L. REV. 1, 2 (theorizing on the impact of technological breakthroughs on legal norms); Moses, supra note 284, at 265 (“Rules are devised in a particular technological context, with explicit and implicit assumptions as to what is possible. . . . Technological change may render existing rules obsolete or less useful for different reasons . . . .”). See O.W. Holmes, The Path of the Law, 10 HARV. L. REV. 457, 474–75 (1897) (highlighting the necessity of law to adapt itself to novel technology); Samuel D. Warren & Louis D. Brandeis, The Right to Privacy, 4 HARV. L. REV. 193, 193 (1890) (“Political, social, and economic changes entail the recognition of new rights, and the common law, in its eternal youth, grows to meet the demands of society.”). Jesse Eisinger, Greater Power Over Wall Street, Left Unexamined, N.Y. TIMES DEALBOOK (May 4, 2011, 3:12 PM), http://dealbook.nytimes.com/2011/05/04/more-power-over-wall-street-but-littlechance-to-discuss-it (“And monetary policy can be in conflict with banking regulation.”). See, e.g., U.S. GOV’T ACCOUNTABILITY OFFICE, GAO–11–654, SECURITIES AND EXCHANGE COMMISSION: EXISTING POST-EMPLOYMENT CONTROLS COULD BE FURTHER STRENGTHENED (2011) (studying the revolving door between the SEC and the private sector); JAMES Q. WILSON ET AL., AMERICAN GOVERNMENT: INSTITUTIONS & POLICIES 279 (2010) (“Every year, hundreds of people leave important jobs in the federal government to take more lucrative positions in private industry.”). While this has traditionally been the case, the compensation gap between those in the industry and those regulating the industry has grown exponentially in the last few decades. Admittedly, there exist better compensated financial regulators and monitors, namely private industry and intra-

The New Investor


cial regulators face limited budgets that continue to stagnate or shrink relative to their growing mandates and the dynamic, complex marketplace.327 As a result, a large gulf exists between the resources of the industry and its regulators. This resource asymmetry between the regulators and the regulated has made it extremely difficult for regulators to police key players in cy-fi actively and meaningfully in the face of intense industry lobbying and innovation.328 Resource asymmetry between the regulators and the regulated has created significant compensation disparities that make it difficult for government regulators to attract and retain talented individuals.329 Additionally, cy-fi’s high speed and high connectivity has also increased its complexity, which has rendered it more challenging for regulators to timely monitor and investigate misdeeds with scarce resources.330 Thus, instead of vigilant prevention, regulators are constrained to limited prosecution.331 The end result is a financial marketplace in which significant sectors are largely regulated on paper but not in practice, and are prone to cause serious shocks



329. 330. 331.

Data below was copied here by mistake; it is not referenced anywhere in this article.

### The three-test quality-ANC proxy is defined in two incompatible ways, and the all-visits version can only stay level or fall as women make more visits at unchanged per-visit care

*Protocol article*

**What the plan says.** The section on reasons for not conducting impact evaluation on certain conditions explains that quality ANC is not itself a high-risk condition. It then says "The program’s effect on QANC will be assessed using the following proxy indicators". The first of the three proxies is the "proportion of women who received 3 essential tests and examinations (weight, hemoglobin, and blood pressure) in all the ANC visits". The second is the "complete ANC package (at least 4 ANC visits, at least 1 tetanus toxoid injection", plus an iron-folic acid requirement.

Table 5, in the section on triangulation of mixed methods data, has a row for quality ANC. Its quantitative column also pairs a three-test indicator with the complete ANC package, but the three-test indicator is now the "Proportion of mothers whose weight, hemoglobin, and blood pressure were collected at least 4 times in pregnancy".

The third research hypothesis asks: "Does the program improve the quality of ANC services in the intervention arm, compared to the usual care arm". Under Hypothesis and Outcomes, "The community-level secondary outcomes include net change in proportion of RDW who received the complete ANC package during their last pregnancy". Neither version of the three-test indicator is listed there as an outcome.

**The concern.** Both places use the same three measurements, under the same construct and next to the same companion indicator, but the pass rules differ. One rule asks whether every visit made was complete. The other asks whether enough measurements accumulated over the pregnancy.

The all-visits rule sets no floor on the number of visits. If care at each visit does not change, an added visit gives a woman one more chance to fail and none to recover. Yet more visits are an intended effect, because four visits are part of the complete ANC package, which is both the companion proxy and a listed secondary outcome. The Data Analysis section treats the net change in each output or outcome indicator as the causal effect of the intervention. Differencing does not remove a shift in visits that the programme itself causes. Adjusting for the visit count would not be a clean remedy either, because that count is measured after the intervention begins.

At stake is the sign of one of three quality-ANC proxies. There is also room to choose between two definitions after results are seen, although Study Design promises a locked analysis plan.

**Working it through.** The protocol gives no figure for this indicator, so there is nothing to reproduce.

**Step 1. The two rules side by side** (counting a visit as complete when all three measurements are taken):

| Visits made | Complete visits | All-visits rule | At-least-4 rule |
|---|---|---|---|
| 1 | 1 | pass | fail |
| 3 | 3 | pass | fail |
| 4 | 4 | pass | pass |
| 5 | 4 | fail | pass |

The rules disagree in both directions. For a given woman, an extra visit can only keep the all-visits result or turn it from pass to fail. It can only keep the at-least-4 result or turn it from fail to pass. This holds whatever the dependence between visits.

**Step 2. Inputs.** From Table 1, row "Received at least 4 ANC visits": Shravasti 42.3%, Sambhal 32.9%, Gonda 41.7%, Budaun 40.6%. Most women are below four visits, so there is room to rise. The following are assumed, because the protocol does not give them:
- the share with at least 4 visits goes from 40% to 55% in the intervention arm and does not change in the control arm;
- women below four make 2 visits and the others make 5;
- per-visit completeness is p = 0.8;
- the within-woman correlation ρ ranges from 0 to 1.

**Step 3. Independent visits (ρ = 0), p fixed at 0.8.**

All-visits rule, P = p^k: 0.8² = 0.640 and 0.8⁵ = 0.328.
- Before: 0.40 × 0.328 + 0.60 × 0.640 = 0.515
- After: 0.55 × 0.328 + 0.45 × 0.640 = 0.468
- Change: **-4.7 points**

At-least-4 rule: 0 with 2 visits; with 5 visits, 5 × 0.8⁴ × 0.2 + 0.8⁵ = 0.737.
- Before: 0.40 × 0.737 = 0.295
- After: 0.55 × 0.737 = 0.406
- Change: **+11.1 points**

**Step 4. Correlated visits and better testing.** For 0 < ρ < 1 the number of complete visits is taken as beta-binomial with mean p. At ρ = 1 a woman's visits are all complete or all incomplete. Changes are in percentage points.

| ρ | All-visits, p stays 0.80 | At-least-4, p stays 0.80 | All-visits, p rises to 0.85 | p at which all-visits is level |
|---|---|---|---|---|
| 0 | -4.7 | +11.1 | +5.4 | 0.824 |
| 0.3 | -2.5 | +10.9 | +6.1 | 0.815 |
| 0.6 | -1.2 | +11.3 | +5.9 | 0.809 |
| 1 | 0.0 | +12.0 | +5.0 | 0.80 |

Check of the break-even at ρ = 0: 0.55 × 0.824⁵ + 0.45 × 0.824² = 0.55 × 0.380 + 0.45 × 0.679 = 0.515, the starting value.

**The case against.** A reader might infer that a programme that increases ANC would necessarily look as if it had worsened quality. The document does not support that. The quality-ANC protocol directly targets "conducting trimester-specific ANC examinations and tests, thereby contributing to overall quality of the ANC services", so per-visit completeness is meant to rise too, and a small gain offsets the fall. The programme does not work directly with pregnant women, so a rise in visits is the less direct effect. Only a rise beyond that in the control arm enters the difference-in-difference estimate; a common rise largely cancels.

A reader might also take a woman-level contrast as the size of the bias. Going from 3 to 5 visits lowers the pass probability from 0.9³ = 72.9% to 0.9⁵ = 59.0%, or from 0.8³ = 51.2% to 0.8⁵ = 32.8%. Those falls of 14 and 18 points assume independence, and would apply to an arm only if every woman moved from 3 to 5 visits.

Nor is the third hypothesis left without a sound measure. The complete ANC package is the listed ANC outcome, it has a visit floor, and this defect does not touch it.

institution regulators like stock exchange officials, in-house attorneys, risk officers, and compliance directors. Nevertheless, the commentary herein focuses on external, government regulators, who serve as arguably the most prominent and consequential regulators of the financial industry. See supra note 325. See James B. Stewart, As a Watchdog Starves, Wall Street Is Tossed a Bone, N.Y. TIMES, July 15, 2011, at A1 (discussing successful political efforts to reduce the budgets of financial regulators like the SEC); Oversight of the U.S. Securities and Exchange Commission’s Operations, Activities, Challenges, and FY 2012 Budget Request: Hearing Before the Subcomm. on Capital Mkts. and Gov’t-Sponsored Enters. of the H. Comm. on Fin. Servs., 112th Cong. 49 (2011) (prepared statement of the SEC), available at http://www.sec.gov/news/testimony/2011/ts031011directors.htm (“Over the past decade, the SEC has faced significant challenges in maintaining a staffing level and budget sufficient to carry out its core mission. The SEC experienced three years of frozen or reduced budgets . . . that forced a reduction of 10 percent of the agency’s staff. Similarly, the agency’s investments in new or enhanced IT systems declined about 50 percent . . . .”). Admittedly, technological advances have improved the regulator’s effectiveness in some respects, but, on balance, it has diluted the regulator’s effectiveness as resource disparities allow industry players to outmaneuver regulators. See HENRY KAUFMAN, ON MONEY AND MARKETS: A WALL STREET MEMOIR 229 (2000) (“[R]egulatory responses to new financial methods and instruments tend to be desultory. . . . Regulators fail[] to grasp the technical complexities of these new tools, instruments, and techniques, or to comprehend their broader significance for the financial system.”); Michael Corkery, SEC Chairman Admits: We’re Outgunned by Market Supercomputer, WALL ST. J. DEAL J. BLOG (May 11, 2010, 2:38 PM), http://blogs.wsj.com/deals/2010/05/11/sec-chairmanadmits-were-outgunned-by-market-supercomputers. See U.S. GOV’T ACCOUNTABILITY OFFICE, supra note 325; Edward Wyatt, Study Questions Risk of S.E.C. Revolving Door, N.Y. TIMES, Aug. 6, 2012, at B2. See Fabozzi et al., supra note 56, at 30 (describing the regulatory challenges of high-speed finance); Nathaniel Popper & Ben Protess, To Regulate High-Speed Traders, S.E.C. Turns to One of Them, N.Y. TIMES, Oct. 8, 2012, at B1. Despite limited and asymmetric resources, the SEC had a series of high profile victories in 2011 and 2012 against large investment banks, hedge funds, and other better-resourced participants in the financial industry. See Devin Leonard, Outmanned, Outgunned, and on a Roll, BUS. WK., Apr. 23, 2012, at 60.